There are bombshells on the sand. Above, there are fierce spikes. There are attack strategies and defensive tactics. A young woman fires a projectile at her enemy's skull to protect her territory. Also, there are cheerleaders and thundersticks and speakers blaring the sounds of KC and the Sunshine Band. There is a brightly colored volleyball bouncing in the air like a sing-along ball. Ah, beach volleyball. All wars should be fought like this.
More than 3,500 miles from the tanks rolling into the city of Gori, Georgia, the athletes representing Russia and Georgia met on the field of play. Here, at least, armed with a good serve and wearing battle fatigues that looked a lot like bikinis, the Georgians repelled the Russian offensive.
Sitting in the stands on a sticky Wednesday morning, it was difficult to decide what was sillier, the concept of yet another war or the idea of four women playing beach volleyball having anything to do with it. Let's face it: If beach volleyball could soothe political tensions, then Annette Funicello would have been Henry Kissinger.
And yet, here they were, playing the Beach Blanket Bingo of Olympic sports in the hope that, to someone, it might make a difference.
"It was the most important match of my life," said Georgia's Andrezza Chagas, 31. "Before the match, we talked to people in Georgia, and they said they wanted to be fully represented to show that the people of Georgia are warriors."
Strong words. Brave words.
Of course, it might have helped if they weren't said in Portuguese.
You see, Chagas and her partner, Cristine Santanna, 29, were born and raised in Brazil. They have been to Georgia exactly twice. Most of the cheers that came for them were not from the Georgia athletic delegation, although it was present, but from the boisterous young men in the stands wearing Brazilian colors and brightly colored green wigs that made their heads look like cabbage.
That, too, seems to add to the silliness of everything involved here. What's that you say? That you should not make fun of war? Tell me. What is better to do with war than make fun of it?
Santanna, too, said that Georgia was on her mind. "I think (the people) will be very happy," she said, "because for the last two days, they have told me how special it was for them."
And so the two women talked joyously about a come-from-behind victory, and nearby, the Russian women sat and glared. They had seemed happy enough before the game. The women shook hands four times. They embraced three times.
Now, they did not look happy. Finally, as Santanna and Chagas spoke of a homeland they had scarcely seen, Natalia Uryadova, 31, could not contain herself. She said something in Russian, and reporters from her country began to applaud.
"If they were Georgians, they could have been influenced," the translator repeated. "Clearly, they are not."
A few minutes later her partner, Alexandra Shiryaeva, 25, went even further. "They probably don't even know the name of the Georgia president."
Hearing that, Santanna's eyes grew dark. "Of course I do," she said. "Mikhail Saakashvili. I was with his wife two nights ago at the athletes' village. She was a volleyball player when she was younger."
Not finished, Shiryaeva dismissed her opponent thusly: "Russia is big. Georgia is small. To me, it is stupid for Georgia to start a war against us."
And so they went back and forth as if playing one last rally, the artificial Georgians and the sulking Russians.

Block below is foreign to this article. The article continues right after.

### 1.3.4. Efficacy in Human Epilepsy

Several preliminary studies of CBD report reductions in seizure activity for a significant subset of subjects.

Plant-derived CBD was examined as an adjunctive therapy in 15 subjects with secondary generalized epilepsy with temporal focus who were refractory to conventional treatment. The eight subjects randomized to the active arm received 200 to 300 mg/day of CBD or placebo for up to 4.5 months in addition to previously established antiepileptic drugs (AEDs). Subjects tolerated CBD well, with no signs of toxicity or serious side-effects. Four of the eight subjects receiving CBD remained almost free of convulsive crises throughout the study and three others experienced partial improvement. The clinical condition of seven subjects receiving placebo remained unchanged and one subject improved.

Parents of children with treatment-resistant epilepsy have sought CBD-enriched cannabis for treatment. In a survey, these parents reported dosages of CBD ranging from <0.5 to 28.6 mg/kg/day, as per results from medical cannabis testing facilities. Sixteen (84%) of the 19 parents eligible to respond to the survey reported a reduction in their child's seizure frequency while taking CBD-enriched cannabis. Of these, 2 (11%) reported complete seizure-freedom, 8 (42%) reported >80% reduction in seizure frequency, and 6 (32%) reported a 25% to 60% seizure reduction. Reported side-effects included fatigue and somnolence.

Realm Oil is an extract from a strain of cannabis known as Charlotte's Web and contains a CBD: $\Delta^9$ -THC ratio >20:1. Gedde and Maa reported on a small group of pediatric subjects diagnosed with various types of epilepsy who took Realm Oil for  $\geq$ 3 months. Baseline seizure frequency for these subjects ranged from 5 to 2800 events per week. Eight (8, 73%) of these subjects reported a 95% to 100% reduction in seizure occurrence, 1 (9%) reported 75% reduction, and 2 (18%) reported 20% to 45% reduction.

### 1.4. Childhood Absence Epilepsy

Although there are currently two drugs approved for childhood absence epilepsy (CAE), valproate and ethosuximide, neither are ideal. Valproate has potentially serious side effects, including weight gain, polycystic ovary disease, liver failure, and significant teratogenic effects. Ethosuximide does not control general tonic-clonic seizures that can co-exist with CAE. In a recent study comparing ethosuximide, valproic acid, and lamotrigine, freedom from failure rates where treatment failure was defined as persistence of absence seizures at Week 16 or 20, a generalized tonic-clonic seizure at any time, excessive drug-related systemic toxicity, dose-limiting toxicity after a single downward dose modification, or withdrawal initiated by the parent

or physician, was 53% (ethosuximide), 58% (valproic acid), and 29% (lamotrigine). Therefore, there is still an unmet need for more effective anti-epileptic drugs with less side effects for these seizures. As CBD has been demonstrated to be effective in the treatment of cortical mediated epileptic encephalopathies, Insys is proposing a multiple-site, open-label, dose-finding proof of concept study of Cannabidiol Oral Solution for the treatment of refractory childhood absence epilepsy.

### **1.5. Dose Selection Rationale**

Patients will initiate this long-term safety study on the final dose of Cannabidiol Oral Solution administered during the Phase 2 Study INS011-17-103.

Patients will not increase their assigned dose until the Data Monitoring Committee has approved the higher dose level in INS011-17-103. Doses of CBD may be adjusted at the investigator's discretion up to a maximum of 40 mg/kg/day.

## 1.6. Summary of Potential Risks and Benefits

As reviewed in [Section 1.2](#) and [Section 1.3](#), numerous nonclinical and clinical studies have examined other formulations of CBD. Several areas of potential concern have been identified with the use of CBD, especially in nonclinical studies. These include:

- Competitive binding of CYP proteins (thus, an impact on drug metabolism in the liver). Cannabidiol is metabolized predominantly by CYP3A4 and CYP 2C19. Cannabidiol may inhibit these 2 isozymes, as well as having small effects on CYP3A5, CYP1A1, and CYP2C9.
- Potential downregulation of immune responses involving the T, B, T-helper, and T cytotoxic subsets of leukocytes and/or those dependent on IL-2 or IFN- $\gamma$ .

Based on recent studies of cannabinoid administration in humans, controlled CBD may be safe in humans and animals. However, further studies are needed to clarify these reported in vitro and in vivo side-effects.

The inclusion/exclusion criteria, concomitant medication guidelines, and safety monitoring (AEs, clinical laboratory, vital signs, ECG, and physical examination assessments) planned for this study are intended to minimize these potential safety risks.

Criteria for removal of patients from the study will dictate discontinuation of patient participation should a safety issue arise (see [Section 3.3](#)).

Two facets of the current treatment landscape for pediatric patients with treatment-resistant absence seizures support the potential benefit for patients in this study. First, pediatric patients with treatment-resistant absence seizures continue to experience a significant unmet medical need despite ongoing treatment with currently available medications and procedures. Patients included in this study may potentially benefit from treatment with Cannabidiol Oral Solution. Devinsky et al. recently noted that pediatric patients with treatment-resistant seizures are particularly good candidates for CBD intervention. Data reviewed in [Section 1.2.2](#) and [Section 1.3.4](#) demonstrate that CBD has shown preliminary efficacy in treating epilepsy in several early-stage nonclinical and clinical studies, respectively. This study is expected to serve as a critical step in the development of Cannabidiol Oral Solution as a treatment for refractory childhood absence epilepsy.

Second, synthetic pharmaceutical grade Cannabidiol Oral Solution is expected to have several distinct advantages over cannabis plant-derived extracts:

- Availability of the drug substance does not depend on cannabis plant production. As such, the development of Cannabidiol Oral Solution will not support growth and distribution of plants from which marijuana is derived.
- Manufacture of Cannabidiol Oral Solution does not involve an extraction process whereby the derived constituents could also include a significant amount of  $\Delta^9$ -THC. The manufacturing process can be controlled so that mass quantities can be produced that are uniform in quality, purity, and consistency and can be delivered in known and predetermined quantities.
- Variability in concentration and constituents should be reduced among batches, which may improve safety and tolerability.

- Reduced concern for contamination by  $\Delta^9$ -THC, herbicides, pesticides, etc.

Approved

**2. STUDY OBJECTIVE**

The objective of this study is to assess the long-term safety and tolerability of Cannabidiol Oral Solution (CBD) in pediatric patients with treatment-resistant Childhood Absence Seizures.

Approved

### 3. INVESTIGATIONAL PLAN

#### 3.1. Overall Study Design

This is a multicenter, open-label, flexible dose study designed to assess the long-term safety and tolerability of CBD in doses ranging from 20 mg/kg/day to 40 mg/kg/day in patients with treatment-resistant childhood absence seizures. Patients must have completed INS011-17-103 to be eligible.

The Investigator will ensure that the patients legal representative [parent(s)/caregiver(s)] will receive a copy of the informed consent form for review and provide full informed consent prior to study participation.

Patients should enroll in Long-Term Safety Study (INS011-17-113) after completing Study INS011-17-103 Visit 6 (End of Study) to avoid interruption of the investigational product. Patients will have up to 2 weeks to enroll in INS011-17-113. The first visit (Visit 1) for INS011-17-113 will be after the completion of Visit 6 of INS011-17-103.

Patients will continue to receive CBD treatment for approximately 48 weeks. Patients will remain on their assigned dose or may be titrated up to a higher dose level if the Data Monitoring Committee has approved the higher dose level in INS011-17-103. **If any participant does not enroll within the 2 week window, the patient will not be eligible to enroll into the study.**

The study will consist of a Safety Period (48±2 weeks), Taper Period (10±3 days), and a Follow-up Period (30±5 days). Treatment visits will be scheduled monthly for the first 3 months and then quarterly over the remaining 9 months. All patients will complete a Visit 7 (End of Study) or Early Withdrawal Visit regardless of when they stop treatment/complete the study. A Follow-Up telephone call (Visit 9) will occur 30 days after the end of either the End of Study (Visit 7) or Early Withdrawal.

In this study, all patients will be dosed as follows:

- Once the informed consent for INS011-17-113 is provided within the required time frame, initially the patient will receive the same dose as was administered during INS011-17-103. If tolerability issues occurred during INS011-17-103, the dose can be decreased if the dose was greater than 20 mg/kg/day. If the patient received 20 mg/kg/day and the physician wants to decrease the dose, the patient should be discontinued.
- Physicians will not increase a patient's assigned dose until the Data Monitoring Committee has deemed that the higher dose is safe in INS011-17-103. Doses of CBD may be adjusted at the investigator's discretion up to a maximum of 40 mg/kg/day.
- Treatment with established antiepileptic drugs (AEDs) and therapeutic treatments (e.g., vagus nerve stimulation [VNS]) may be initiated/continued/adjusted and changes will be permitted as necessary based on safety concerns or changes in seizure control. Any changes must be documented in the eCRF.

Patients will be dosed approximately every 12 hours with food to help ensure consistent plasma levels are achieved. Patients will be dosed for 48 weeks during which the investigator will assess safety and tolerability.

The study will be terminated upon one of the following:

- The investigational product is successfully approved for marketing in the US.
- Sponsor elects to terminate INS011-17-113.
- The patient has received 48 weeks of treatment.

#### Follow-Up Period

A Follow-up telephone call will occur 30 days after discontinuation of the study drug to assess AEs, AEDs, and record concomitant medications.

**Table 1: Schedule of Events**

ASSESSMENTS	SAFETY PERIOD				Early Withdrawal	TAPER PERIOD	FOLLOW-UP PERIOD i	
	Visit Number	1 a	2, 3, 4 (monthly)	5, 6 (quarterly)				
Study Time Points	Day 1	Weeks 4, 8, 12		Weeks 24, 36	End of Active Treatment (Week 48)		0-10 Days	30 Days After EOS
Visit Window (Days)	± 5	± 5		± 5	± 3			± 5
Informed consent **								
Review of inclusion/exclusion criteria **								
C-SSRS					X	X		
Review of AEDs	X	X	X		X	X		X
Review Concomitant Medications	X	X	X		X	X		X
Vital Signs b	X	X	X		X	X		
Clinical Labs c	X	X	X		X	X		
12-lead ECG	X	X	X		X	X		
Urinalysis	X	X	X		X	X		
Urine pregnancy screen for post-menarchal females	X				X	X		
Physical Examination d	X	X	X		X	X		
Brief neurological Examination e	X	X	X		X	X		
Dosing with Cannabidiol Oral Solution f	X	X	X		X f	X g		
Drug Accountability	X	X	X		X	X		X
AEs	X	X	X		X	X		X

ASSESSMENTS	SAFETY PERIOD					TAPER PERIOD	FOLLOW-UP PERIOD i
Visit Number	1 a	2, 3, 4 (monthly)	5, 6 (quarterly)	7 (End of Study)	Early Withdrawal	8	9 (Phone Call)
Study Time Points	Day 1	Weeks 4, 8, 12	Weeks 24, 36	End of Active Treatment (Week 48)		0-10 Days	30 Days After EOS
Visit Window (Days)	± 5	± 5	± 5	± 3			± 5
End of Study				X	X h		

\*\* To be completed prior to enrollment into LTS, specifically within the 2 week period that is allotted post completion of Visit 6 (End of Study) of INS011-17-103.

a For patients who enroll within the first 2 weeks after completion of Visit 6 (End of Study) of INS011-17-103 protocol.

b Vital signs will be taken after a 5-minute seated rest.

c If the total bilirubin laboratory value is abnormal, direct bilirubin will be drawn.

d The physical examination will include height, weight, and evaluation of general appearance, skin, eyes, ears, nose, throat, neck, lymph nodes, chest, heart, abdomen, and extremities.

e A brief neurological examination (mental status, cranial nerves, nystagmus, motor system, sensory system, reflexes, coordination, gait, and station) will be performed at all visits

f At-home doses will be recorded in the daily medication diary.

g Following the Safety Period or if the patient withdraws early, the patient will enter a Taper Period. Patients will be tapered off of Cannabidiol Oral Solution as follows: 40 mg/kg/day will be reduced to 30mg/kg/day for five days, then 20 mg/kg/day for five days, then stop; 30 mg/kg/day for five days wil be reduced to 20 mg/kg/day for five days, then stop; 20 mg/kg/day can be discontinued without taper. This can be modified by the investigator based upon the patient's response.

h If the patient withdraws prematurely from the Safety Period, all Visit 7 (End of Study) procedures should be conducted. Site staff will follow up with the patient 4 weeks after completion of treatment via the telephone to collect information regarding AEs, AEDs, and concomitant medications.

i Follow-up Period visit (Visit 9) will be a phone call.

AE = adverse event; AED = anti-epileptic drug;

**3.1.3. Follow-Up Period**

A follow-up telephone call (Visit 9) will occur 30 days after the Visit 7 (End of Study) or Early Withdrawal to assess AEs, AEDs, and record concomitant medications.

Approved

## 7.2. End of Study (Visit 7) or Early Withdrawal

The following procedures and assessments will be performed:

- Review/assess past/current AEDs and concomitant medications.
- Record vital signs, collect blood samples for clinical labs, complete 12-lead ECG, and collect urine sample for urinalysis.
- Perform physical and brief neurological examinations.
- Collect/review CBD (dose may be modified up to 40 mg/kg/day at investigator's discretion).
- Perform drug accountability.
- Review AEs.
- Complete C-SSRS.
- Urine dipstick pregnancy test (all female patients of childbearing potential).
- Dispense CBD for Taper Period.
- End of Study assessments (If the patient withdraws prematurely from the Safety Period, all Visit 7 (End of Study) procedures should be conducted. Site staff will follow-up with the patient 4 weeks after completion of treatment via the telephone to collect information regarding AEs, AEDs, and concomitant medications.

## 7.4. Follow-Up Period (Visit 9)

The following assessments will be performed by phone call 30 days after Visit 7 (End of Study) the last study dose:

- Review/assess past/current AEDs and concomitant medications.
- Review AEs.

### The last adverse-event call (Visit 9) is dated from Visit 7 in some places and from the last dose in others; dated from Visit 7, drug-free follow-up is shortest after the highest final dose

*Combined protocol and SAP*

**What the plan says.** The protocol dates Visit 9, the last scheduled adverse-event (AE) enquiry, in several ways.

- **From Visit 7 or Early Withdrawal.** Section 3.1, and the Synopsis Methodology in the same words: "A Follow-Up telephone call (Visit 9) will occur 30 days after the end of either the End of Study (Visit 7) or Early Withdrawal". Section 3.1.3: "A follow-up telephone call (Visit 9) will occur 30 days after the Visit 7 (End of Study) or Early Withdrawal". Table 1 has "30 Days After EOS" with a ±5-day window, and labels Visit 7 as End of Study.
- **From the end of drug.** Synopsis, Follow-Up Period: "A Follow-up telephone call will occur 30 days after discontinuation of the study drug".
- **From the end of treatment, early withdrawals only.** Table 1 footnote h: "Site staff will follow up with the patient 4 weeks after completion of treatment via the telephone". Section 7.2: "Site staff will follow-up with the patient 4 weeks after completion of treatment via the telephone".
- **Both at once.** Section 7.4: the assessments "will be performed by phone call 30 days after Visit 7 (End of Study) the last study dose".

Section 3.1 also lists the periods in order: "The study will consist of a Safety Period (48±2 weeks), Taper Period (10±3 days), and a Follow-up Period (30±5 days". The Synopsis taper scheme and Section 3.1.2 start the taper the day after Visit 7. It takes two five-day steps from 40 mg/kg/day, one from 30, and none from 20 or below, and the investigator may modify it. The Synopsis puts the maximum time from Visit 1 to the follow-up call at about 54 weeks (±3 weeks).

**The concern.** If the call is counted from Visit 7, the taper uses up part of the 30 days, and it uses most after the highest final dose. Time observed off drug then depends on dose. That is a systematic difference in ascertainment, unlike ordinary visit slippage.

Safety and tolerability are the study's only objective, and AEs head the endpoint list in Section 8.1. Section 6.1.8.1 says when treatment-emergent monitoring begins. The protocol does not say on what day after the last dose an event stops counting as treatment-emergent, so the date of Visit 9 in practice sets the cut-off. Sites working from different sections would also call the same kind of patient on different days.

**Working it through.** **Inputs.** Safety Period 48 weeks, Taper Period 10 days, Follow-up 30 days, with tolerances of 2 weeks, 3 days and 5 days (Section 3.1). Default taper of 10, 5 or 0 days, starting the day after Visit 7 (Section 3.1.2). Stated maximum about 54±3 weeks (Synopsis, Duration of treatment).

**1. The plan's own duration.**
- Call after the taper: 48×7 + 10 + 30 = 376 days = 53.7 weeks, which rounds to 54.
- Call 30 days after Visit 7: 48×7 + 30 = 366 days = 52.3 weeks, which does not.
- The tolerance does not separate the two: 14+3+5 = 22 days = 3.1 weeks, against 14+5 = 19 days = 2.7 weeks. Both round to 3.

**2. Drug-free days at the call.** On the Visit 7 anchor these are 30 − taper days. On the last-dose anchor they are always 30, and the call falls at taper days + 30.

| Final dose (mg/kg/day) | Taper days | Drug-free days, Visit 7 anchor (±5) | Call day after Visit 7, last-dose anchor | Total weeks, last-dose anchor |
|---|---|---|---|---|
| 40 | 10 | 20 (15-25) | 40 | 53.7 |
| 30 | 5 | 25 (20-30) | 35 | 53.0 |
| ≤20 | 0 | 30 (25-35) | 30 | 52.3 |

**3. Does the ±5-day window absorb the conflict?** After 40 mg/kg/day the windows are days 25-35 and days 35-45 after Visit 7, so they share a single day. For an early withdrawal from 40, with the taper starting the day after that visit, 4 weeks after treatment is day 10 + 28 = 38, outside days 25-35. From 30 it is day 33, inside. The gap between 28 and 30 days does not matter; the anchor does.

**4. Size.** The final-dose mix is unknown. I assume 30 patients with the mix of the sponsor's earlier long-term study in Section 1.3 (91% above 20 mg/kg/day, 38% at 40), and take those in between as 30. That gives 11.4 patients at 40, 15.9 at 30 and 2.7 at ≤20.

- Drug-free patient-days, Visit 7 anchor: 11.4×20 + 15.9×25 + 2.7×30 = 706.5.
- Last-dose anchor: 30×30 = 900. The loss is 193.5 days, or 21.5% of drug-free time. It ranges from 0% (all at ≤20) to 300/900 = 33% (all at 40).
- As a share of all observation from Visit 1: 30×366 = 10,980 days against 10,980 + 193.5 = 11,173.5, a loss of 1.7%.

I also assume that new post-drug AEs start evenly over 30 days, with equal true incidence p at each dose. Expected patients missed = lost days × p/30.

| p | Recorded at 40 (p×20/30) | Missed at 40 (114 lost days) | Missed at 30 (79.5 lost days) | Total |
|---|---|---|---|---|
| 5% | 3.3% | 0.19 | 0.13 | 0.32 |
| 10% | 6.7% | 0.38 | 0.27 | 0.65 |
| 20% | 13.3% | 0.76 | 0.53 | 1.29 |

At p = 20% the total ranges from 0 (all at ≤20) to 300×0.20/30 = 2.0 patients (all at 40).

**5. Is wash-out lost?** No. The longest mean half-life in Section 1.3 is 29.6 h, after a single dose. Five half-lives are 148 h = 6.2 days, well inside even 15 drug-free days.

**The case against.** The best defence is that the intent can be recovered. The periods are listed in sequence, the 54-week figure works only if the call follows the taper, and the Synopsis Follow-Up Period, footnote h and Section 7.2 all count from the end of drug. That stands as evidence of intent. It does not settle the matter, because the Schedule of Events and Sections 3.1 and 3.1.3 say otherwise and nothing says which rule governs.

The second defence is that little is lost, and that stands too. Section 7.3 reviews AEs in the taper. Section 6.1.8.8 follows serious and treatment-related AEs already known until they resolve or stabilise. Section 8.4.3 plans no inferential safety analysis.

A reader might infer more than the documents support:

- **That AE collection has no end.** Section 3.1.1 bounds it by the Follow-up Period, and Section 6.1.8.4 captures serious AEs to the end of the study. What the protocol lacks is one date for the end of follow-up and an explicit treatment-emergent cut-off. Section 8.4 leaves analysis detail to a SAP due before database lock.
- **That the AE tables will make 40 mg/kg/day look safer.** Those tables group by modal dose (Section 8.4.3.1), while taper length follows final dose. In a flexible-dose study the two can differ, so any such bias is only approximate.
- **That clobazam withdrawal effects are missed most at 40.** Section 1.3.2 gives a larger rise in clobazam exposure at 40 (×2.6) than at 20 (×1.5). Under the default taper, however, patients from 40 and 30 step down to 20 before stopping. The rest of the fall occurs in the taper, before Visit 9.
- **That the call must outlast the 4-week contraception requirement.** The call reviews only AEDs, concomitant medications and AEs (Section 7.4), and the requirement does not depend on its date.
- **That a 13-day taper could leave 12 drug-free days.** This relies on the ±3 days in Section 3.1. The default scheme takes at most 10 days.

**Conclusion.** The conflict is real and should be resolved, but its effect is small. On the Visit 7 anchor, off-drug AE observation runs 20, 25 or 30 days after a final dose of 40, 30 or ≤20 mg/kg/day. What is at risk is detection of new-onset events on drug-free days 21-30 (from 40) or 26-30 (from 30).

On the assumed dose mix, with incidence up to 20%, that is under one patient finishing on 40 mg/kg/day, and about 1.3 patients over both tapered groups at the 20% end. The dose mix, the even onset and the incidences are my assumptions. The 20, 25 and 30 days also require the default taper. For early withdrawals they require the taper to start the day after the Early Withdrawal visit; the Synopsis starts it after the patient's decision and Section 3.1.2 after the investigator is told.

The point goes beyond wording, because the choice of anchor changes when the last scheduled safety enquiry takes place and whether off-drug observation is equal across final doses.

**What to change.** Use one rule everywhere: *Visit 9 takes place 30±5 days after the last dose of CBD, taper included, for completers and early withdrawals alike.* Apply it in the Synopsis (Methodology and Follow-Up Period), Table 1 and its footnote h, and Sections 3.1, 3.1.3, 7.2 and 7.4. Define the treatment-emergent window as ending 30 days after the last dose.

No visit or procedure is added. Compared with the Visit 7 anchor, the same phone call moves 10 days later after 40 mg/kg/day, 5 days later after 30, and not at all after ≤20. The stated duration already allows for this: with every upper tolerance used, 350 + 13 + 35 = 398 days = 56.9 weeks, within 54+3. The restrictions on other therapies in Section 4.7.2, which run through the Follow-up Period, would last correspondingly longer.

Earlier, they had seemed to co-exist just fine as Bon Jovi and Aerosmith played and the fans cheered and the flags waved. It was such a fine time that no one noticed when the song that played at the start of the second set was Burning Down the House, a poor choice considering the war.
Looking on, a balding man named Levan Akhvlediani was satisfied. Akhvlediani is the president of the Georgia sports federation. Yes, he said, the victory means something.
Three days earlier, Georgia's 35 athletes had been distraught enough to ask to go home because of the war. Saakashvili asked them to stay. They stayed.
"We stayed to give our people some happiness," Akhvlediani said. "We have to respect the Olympic principles. Other countries have problems, but they stay in the Olympics."
Still, Akhvlediani said, it has been difficult for his athletes. They are worried about their families, and they do not sleep. The medals have not come as expected.
Perhaps Georgia should have recruited better. Santanna and Chagas — who compete as Saka and Rtvelo because if you combine the two words, you get the Georgian pronunciation of Georgia — were seeded only 22nd of 24 teams, yet they came from a set down to beat the Russians.
Akhvlediani said it does not matter that his players are Brazilian (the president signed documents to give them dual passports). Athletes from Georgia compete for other teams. He said the talk is because the Russian women are poor losers. He talked of a Russian male volleyball player who said recently "If they win, they are Brazilian. If they lose, they are Georgian."
It seems odd that beach volleyball can bring out such passions. Still, sports has been that way for a long time. Back in 1956, after the Soviets invaded Hungary, the two played a fierce game of water polo in the Olympics. Even now, that is remembered as the "blood in the water" game.
Perhaps this will not be remembered for that long. But think of it like this: If a beach volleyball game can provide a moment's comfort to either side of a war, isn't it a good thing?
Consider the words of Akhvlediani: "It's better to make war, to make a battle, to make a fight on the sporting fields, not outside of the sporting fields," he said. "It is very important. I send this message to everyone who is involved with this crazy war."
Give the man a point.
On an afternoon of silliness, he made the most sense of anyone.